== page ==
Brett,

Thanks for sharing your thoughts and observations.

While you're entitled to your opinion, I do object to being called an idiot. Notwithstanding, I'll offer a response.

First, if I may be so bold, it sounds like you've certainly drank your share of the kool-aid. As to your job being to support our leaders in what they feel is best for our country...that is your prerogative...but it certainly isn't a requirement nor is it consistent with the history of this country.

I wonder if you feel the same with all elected officials regardless of party affiliation. Obviously we have elections because different politicians and different party's have different ideas about what's best for the country. Disagreement is part of our political process and criticism comes with disagreement.

If you take the time to read more of what I've written here at Thought Theater, you will quickly find that I criticize politicians from both parties...that I do not think I'm always right...and if I'm wrong I have no problem admitting as much...and most importantly, I do think before I speak...and after as well.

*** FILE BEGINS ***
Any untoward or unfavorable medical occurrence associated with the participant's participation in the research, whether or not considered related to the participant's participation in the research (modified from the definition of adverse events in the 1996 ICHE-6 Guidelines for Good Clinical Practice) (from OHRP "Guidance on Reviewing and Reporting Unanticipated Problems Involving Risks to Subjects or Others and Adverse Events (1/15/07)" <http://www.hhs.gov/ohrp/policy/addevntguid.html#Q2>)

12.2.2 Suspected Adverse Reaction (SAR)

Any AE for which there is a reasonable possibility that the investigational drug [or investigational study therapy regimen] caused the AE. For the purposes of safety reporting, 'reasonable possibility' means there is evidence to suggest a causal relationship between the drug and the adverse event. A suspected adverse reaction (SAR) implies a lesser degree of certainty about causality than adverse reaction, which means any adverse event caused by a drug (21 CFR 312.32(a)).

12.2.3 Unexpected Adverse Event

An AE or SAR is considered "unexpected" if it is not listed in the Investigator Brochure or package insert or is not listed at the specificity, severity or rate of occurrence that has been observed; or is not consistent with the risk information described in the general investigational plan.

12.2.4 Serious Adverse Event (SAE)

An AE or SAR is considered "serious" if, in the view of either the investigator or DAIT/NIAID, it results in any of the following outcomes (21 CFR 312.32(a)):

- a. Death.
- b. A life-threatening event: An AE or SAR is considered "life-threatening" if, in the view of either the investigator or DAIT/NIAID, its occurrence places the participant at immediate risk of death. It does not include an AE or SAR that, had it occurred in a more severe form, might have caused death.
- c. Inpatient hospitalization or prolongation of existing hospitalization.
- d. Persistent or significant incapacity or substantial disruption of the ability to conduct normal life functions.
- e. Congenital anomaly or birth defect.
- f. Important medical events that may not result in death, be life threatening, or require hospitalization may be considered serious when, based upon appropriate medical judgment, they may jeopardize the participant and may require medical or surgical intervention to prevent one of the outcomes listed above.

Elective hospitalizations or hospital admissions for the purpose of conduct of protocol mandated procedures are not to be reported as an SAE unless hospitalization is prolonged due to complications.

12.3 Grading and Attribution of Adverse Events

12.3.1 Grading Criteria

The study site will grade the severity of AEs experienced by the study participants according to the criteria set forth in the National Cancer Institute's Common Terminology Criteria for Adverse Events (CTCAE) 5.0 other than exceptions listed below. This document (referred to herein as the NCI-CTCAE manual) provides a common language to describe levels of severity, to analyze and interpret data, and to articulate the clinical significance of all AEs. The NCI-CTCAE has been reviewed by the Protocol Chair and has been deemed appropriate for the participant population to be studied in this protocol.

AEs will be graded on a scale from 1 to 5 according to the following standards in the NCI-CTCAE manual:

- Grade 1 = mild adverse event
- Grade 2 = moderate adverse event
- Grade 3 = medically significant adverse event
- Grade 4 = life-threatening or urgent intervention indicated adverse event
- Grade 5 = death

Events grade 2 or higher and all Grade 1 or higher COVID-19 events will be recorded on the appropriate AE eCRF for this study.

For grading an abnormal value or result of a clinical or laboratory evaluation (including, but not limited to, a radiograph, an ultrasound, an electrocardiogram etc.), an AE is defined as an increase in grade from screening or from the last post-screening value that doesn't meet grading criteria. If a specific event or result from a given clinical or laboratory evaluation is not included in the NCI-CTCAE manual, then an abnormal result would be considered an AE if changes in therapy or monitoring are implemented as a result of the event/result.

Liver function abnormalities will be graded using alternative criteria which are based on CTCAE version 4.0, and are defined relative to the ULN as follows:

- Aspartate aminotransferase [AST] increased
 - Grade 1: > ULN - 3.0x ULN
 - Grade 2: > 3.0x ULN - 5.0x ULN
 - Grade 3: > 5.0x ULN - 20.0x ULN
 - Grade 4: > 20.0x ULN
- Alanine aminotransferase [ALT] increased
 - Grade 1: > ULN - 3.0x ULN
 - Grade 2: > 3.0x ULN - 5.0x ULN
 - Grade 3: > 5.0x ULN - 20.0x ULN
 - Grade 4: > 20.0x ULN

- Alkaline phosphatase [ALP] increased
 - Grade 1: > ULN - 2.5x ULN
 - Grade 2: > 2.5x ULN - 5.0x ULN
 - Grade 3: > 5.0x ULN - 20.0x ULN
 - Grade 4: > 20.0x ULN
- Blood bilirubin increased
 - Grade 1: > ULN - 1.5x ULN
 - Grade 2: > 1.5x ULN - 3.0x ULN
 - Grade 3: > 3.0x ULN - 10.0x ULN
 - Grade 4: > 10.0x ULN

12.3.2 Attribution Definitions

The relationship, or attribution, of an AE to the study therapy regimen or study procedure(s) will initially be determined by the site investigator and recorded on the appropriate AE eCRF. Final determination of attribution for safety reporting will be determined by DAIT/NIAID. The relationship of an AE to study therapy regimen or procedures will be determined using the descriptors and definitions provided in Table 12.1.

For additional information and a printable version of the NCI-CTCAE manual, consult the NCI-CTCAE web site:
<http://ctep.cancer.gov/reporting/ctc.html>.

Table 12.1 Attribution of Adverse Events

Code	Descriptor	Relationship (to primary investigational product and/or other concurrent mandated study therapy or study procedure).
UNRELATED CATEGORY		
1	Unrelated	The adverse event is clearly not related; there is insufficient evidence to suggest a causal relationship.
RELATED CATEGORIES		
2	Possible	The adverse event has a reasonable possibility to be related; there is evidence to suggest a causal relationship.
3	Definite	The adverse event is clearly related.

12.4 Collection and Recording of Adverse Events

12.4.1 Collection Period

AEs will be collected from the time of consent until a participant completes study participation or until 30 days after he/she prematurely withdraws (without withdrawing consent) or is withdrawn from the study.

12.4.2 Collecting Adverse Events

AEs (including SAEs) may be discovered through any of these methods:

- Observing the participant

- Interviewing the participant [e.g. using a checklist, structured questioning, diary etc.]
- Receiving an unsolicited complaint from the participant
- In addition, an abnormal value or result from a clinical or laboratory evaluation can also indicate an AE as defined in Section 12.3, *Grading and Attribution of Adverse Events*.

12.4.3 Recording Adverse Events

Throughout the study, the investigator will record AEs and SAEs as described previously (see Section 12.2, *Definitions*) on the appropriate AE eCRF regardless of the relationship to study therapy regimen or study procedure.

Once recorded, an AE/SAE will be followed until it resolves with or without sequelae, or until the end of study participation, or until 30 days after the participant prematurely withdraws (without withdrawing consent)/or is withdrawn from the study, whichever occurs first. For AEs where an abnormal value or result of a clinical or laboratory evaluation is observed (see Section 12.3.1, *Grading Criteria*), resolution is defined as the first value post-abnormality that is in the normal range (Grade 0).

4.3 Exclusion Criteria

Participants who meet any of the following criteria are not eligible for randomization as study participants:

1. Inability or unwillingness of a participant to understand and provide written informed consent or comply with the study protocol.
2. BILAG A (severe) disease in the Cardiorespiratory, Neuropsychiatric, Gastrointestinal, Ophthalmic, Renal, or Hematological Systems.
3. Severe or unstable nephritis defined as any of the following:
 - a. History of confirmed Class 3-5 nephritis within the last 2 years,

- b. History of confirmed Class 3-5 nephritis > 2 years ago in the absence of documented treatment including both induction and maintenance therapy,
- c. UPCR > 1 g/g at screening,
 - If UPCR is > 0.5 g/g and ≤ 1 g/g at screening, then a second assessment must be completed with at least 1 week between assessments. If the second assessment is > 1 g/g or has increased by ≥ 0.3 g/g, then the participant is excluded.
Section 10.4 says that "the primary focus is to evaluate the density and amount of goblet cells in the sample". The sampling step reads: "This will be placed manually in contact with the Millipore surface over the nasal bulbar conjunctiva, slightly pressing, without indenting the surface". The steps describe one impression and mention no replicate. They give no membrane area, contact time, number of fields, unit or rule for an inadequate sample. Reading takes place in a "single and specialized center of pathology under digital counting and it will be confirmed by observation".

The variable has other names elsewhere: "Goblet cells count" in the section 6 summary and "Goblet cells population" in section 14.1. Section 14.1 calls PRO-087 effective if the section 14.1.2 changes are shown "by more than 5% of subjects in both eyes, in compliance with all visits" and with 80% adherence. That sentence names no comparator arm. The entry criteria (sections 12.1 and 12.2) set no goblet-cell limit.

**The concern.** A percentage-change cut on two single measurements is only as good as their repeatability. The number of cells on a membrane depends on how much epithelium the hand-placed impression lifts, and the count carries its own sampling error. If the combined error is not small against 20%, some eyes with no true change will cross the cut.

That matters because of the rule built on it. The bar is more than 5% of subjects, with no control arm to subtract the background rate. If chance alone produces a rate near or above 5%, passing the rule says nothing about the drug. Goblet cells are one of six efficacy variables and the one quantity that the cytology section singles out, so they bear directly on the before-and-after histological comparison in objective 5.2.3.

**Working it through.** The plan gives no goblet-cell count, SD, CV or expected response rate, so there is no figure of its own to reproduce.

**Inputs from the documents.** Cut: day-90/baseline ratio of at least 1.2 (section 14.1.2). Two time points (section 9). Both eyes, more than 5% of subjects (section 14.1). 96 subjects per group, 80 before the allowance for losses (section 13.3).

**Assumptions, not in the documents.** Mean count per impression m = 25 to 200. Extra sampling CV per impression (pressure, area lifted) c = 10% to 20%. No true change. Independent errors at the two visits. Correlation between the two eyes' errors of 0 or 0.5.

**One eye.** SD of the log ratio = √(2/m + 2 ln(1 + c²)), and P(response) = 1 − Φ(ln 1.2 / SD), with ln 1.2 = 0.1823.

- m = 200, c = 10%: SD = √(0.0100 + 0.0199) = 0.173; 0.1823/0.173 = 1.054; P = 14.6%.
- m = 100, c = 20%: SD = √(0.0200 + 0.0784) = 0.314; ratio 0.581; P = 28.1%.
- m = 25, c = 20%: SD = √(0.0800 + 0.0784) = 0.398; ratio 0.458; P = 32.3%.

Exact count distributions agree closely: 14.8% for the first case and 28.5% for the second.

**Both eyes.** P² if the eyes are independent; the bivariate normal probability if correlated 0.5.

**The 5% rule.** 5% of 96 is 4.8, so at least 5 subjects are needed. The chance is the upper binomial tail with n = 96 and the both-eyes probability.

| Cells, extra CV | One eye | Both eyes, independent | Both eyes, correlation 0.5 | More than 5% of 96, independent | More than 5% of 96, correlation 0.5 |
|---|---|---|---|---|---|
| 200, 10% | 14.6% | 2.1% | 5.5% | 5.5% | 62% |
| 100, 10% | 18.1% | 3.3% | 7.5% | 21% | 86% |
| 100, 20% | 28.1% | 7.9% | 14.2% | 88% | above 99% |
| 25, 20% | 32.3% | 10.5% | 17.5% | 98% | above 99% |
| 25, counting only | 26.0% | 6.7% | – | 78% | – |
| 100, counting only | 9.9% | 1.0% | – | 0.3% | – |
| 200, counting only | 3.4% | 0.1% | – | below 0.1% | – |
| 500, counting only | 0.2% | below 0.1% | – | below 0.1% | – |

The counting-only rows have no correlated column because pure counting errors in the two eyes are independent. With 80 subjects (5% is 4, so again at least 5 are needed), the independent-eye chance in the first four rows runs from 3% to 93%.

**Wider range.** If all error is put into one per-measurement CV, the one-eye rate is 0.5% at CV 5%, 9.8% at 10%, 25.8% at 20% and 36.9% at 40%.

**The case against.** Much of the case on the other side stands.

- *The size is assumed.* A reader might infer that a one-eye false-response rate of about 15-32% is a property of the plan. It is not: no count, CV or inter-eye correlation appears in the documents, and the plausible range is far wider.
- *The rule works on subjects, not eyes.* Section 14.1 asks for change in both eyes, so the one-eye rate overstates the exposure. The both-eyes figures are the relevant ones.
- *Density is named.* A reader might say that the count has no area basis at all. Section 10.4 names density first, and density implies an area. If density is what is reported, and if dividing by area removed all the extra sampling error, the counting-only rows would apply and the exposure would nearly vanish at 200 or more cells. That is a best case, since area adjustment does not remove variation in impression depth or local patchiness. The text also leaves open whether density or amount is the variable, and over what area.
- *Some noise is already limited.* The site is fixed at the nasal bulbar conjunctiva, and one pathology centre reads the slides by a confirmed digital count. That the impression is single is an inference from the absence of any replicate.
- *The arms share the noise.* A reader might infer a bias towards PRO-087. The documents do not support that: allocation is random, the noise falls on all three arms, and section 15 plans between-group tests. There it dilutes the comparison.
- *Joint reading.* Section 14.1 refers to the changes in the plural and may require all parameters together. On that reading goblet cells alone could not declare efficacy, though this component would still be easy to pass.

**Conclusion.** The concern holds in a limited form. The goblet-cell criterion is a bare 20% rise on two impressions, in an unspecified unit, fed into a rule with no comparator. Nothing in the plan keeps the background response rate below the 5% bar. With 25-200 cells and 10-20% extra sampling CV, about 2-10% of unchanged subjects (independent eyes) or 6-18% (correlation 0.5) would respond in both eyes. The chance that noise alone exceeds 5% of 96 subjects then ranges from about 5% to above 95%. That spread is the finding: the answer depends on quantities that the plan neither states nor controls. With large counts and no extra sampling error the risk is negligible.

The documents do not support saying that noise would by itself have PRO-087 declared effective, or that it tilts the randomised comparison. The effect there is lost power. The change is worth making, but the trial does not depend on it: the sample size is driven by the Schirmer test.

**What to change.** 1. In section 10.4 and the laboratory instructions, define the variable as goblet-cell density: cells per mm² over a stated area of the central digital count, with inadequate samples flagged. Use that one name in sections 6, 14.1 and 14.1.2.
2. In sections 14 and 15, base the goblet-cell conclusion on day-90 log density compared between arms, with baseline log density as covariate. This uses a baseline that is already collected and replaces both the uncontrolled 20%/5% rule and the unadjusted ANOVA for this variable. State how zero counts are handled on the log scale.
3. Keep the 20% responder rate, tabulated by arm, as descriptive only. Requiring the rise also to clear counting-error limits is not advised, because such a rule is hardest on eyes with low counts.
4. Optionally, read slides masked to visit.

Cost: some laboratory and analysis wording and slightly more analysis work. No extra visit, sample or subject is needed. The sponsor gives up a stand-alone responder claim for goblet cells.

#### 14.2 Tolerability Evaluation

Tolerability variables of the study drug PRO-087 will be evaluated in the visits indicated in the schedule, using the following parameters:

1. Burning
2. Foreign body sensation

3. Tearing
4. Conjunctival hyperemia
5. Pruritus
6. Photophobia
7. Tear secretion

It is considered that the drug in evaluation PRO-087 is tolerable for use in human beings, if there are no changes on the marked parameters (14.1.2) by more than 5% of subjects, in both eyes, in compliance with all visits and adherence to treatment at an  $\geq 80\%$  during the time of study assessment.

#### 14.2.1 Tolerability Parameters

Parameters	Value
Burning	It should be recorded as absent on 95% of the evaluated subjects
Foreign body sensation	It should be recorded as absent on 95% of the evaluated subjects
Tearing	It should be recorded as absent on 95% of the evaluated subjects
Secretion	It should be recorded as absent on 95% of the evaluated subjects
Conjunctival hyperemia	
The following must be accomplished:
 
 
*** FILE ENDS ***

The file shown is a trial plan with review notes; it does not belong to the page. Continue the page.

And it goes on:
You posit that we remain safe because we stay in Iraq...an assertion that you may believe but that cannot be substantiated. Humor me and answer a question for me...If we were to have a terrorist attach while we're still fighting in Iraq, what would you conclude? In my opinion, it is incredibly naive to think that being in Iraq is directly responsible for preventing another terrorist attack.

As to solutions, I've long thought that Senator Biden has the best handle on what can work in Iraq...a loosely aligned central government with three autonomous entities made up of the primary sectarian groups. Senator Brownback of Kansas, a Republican agrees with Biden and they are working together to push that approach.

The bipartisan Iraq Study Group offered numerous suggestions that have yet to be implemented...another example of the intransigence that plagues this President. Perhaps you find stubbornness to be a valuable trait in a president...but I think it’s safe to say a large majority of Americans don't agree.